Conselice and his team reached this conclusion using deep-space images from Hubble and the already published data from other teams. They painstakingly converted the images into 3-D, in order to make accurate measurements of the number of galaxies at different epochs in the universe’s history. In addition, they used new mathematical models, which allowed them to infer the existence of galaxies that the current generation of telescopes cannot observe. This led to the surprising conclusion that in order for the numbers of galaxies we now see and their masses to add up, there must be a further 90 percent of galaxies in the observable universe that are too faint and too far away to be seen with present-day telescopes. These myriad small faint galaxies from the early universe merged over time into the larger galaxies we can now observe.

“It boggles the mind that over 90 percent of the galaxies in the universe have yet to be studied. Who knows what interesting properties we will find when we discover these galaxies with future generations of telescopes? In the near future, the James Webb Space Telescope will be able to study these ultra-faint galaxies, said Conselice.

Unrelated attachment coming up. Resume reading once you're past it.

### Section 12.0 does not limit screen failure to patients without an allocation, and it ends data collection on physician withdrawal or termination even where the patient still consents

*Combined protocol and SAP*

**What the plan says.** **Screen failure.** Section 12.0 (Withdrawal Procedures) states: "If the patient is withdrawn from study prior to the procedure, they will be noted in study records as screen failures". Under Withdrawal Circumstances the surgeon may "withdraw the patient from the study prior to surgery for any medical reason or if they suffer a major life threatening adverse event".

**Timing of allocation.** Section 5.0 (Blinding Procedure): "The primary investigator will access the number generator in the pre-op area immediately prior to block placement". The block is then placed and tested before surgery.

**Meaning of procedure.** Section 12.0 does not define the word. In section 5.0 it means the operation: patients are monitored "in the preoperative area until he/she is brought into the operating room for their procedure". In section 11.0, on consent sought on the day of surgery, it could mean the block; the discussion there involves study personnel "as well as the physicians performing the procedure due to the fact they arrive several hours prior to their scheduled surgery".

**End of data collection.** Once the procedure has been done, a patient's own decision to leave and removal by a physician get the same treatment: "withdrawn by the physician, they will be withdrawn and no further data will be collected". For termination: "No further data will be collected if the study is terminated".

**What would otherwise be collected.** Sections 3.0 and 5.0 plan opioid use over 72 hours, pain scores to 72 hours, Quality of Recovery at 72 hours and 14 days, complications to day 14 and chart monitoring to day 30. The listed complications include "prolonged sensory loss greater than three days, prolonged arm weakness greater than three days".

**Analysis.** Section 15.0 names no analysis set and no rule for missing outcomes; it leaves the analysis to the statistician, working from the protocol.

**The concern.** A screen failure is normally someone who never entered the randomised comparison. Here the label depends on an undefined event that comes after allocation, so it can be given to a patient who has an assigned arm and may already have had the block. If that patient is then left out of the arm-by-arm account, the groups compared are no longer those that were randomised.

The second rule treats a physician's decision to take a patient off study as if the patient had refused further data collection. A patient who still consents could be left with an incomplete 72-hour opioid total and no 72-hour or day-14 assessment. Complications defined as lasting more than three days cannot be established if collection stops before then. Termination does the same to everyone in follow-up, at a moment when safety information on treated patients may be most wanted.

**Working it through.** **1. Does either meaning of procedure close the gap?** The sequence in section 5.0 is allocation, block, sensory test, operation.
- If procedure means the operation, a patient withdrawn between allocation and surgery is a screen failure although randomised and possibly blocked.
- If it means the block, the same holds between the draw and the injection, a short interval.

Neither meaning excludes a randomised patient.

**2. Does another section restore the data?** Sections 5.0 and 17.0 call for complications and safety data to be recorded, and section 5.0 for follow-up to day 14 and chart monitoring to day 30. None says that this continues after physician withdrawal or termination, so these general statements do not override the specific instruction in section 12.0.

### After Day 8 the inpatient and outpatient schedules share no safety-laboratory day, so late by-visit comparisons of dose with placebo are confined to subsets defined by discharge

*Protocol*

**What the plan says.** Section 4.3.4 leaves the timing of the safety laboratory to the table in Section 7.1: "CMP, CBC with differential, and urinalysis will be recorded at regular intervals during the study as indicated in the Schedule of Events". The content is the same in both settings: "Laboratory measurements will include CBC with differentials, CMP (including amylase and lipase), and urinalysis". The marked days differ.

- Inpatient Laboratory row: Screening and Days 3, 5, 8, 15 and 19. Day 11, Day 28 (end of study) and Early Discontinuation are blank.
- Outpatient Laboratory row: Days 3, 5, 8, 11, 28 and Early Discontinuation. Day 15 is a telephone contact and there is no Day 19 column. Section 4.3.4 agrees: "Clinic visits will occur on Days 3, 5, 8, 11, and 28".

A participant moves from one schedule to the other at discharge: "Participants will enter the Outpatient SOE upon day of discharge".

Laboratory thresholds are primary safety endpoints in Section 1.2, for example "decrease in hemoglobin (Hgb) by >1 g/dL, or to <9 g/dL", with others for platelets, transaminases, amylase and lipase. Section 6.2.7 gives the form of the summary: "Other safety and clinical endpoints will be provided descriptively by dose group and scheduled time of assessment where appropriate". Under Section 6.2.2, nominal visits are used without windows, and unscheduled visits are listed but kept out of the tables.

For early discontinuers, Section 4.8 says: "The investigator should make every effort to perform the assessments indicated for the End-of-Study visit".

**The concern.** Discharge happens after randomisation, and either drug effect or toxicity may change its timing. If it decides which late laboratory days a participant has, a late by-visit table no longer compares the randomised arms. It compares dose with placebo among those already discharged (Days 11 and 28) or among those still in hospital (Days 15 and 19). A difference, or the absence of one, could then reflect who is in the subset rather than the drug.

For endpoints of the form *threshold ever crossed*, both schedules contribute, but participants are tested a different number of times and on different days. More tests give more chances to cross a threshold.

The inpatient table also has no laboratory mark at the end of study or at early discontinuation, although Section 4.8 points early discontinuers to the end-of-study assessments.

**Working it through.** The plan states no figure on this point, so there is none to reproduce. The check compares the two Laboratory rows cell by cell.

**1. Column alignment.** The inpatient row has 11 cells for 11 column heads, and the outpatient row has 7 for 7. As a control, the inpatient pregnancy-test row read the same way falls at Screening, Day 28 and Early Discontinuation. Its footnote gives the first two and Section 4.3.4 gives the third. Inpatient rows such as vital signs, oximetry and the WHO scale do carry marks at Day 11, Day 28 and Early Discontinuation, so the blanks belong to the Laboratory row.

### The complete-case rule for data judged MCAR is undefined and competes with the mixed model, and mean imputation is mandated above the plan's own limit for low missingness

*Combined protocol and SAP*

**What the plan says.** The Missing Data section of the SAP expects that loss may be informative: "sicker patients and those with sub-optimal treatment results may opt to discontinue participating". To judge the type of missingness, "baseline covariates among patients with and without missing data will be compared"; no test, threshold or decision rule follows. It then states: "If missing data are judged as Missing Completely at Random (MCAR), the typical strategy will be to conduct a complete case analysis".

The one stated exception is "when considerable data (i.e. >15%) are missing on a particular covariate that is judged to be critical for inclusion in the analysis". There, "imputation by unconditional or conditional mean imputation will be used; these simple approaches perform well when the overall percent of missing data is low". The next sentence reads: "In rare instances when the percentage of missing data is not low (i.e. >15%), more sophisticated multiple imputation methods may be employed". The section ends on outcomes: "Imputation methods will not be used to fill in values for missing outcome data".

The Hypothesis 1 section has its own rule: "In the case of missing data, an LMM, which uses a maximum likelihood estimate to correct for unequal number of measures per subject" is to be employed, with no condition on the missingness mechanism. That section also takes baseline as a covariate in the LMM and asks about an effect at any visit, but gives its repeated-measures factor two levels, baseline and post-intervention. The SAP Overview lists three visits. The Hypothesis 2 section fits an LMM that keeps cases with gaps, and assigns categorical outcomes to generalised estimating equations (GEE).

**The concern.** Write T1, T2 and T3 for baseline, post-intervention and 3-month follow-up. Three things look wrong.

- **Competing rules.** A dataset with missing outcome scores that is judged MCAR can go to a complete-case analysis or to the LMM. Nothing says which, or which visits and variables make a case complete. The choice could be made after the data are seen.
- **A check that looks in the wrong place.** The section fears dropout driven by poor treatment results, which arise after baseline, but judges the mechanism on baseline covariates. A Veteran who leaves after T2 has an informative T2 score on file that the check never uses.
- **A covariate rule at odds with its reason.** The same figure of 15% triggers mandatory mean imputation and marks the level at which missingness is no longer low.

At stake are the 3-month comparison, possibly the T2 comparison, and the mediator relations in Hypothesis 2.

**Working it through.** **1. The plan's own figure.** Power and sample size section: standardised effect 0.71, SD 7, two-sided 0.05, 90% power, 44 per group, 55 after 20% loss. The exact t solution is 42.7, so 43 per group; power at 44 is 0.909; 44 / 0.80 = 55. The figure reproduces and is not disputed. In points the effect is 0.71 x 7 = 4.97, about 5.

That’s good for about 700 billion trillion stars, and heaven knows how many planets. (Previously)

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Report finds over 125,000 complaints against more than 25,000 Chicago police officers

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An analysis of five decades of police records by The Chicago Tribune found that a small group of Chicago police officers have racked up over 100 complaints each over the course of their respective careers, “including notoriously corrupt cops who wound up in prison but also others whose allegations of repeated wrongdoing were never before made public.”

(more…)

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North Dakota must drop outrageous charges against journalist Amy Goodman of "Democracy Now"

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Amy Goodman, award-winning journalist and host of Democracy Now, has been facing an outrageous arrest warrant in North Dakota for “criminal trespass” since early September. The charges are a result of her merely doing her job as a reporter and covering police violence against oil pipeline protesters in North Dakota.